The dangers of time travel and trusting yourself are the name of the game in the colorfully titled The Man Who F#&%ed Up Time, out this week from Aftershock Comics. Conjuring up images from a number of movies, TV shows, and comics from the last 100 years (depending on what your ‘go to’ time travel favorite is) this new comic by John Layman and Karl Mostert lays it’s cards on the table very early on.
With box office blockbusters like Avengers: Endgame messing around with time travel and Doctor Who making massive time waves on television and in comics, is it possible that Layman and Mostert have found a new angle for this type of story? Or is it a case of repeating past ideas?
Aftershock Comics are not new to time travel stories. There was an element of time warping in Jackpot, The Revisionist was obsessed with the consequences of time travel, and it can be argued that the more abstract offering from Warren Ellis and Paul Hester, Shipwreck, is the best of the bunch. This means that The Man Who F#&%ed Up Time has very big shoes to fill.
Layman’s approach is to jump right in. When the reader meets Sean Bennett, he has already caused cosmic chaos and the opening, energetic pages introduce the mixed up world that Bennett has created. This all comes with an internal voice-over from Bennett, laying the groundwork for the story and, to a certain degree, fleshing out his character.
When the narrative time hops to before the mess began, Layman continues to use the voice-over to introduce the rest of the cast, their awkward histories, and the mechanics for time traveling. After the outlandish opening the rest of it seems rather mundane. The scientists experimenting in a lab: the smart underling who should have a greater part in the team: the bully pushing the hero around. If you had a list of cliches, you’d be ticking them off, one after the other as you turned the pages.
There are some moments of engaging conversation with witty speech and nuanced character development. Unfortunately, there is a lot more tired exposition and conversations that will seem very familiar as they closely resemble a number of other similar stories from across multiple mediums.
Ultimately, only the central character, Sean Bennett, comes out of this opening issue with any personality worth mentioning. The rest play the extra’s game perfectly, doing nothing more than existing to give Bennett motivation. They are narrative props fulfilling a role in the same way that this comics time machine does. The lack of depth is disappointing.
The Art of Time
As with the narrative, Mostert’s artwork peaks in the opening sequence. The energy and urgency of Bennett��s character in the first few pages is palatable and, as a reader, you get a sense of threat from the images. The way that the panels are designed, with large open spaces in half page-sized panels followed by crowded scenes in much smaller panels, helps to intensify the action.
When the plot moves into the lab, the energy and excitement leave the comic. The characters become quite pedestrian while the backgrounds are architecturally sound but not very emotive. There is a contrast here between the two time periods, one that is important to the story, or at least to Bennett’s character, but the change is too great. Bennett’s mundane and disappointing life could still visually be interesting to the reader, however, it isn’t.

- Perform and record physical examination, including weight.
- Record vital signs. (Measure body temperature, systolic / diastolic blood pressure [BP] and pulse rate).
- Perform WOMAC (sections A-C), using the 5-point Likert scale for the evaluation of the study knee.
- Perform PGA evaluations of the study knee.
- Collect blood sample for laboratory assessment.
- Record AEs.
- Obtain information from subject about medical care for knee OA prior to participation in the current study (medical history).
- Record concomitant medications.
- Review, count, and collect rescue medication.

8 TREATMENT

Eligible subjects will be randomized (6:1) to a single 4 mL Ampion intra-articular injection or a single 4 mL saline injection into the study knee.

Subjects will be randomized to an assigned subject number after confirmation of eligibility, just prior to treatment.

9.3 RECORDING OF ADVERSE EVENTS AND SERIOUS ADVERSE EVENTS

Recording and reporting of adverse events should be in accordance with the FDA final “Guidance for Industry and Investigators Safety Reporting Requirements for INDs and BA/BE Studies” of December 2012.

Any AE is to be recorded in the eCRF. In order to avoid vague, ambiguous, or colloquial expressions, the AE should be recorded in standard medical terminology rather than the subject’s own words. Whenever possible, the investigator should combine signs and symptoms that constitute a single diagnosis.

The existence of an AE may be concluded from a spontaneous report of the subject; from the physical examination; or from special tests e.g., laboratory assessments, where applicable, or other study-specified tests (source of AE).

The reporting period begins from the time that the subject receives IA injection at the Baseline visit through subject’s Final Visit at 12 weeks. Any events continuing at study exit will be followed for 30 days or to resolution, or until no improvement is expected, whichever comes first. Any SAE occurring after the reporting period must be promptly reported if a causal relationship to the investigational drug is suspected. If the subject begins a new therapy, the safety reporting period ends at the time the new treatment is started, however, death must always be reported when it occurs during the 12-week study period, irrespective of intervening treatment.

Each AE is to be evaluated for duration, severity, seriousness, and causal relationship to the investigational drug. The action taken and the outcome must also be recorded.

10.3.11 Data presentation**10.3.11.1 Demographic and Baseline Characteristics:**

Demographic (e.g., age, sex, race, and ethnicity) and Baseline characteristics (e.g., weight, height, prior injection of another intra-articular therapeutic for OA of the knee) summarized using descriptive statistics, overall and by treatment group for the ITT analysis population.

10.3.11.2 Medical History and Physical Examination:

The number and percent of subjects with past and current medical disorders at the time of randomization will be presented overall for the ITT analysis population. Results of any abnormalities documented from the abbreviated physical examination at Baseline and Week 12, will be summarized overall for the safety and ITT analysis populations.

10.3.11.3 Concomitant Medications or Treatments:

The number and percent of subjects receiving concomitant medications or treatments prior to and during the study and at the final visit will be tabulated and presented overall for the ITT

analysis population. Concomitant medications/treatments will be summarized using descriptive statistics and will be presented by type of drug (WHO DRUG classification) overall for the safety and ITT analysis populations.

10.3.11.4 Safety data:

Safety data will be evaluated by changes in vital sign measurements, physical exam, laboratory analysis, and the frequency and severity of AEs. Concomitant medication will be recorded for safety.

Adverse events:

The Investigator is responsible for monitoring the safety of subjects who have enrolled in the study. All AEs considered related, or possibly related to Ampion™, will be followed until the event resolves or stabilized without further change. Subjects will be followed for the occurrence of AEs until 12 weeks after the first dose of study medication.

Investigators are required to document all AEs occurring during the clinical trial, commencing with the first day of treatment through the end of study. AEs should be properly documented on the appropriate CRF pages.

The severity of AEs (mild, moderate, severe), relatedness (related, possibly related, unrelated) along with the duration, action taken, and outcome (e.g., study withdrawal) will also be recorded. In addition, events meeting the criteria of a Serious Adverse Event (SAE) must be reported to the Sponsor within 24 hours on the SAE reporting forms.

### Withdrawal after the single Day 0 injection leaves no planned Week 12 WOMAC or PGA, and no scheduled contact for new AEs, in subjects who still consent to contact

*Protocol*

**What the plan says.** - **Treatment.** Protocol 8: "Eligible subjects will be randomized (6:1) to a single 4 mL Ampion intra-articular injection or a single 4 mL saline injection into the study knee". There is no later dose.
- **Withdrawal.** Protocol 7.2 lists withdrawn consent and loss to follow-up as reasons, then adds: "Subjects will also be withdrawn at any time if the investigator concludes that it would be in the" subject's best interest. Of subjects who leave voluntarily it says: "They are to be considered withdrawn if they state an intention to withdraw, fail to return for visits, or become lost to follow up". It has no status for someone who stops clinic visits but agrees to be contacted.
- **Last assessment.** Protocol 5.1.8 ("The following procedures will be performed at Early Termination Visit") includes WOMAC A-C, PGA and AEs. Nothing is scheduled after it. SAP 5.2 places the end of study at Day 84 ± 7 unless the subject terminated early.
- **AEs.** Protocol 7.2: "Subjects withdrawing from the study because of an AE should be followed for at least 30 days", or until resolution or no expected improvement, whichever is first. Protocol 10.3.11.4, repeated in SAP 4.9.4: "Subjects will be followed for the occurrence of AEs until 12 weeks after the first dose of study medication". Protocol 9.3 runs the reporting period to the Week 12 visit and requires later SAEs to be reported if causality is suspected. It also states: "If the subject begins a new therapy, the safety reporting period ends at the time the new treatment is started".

Unfortunately, when the plot returns to the alternative future, the damage has been done in more ways than one. From that point on the art doesn’t capture the exhilaration of the opening pages and as more futuristic elements are added, the more unoriginal it all starts to feel.
What doesn’t help Mostert is that the plot itself stops making sense. Whereas the reader is wanting a clever Back To The Future Part 2 story, they are left with a hastily written What If? Comic.
The saving graces for this comic are the colorwork by Dee Cunniff and the lettering by the writer, John Layman. Cunniffe’s colors are reminiscent of Jordie Bellaire’s work on The Manhattan Projects from Image Comics. It creates locations and draws comparisons between one place and another; namely the alternative timelines. The atmosphere in the Lab and the world surrounding is completely different to the monumental landscape of the alternative world Bennett finds himself in.
At the end of the day, The Man Who F#&%ed Up Time is a fun romp. You can laugh at the silly inclusion of dinosaurs in a ‘modern’ world setting and the cliched time machine surrounded with wires and bright lights. Unfortunately, there is nothing that elevates this above mild curiosity.
The writing is inconsistent and the plot is problematic if you think about it for more than a second. Overused cliches pad out the character development in an attempt to justify the actions of the central character. There are too many time travel stories out there doing a much better job than this comic.
The artwork is enjoyable and there is some fun to be had but this is nothing more than a throwaway comic. It’s like a Sunday afternoon movie that can help pass the time but you wouldn’t go out of your way to watch. Potentially, over the course of the next few issues, this comic could improve and become something special. It just isn’t there yet.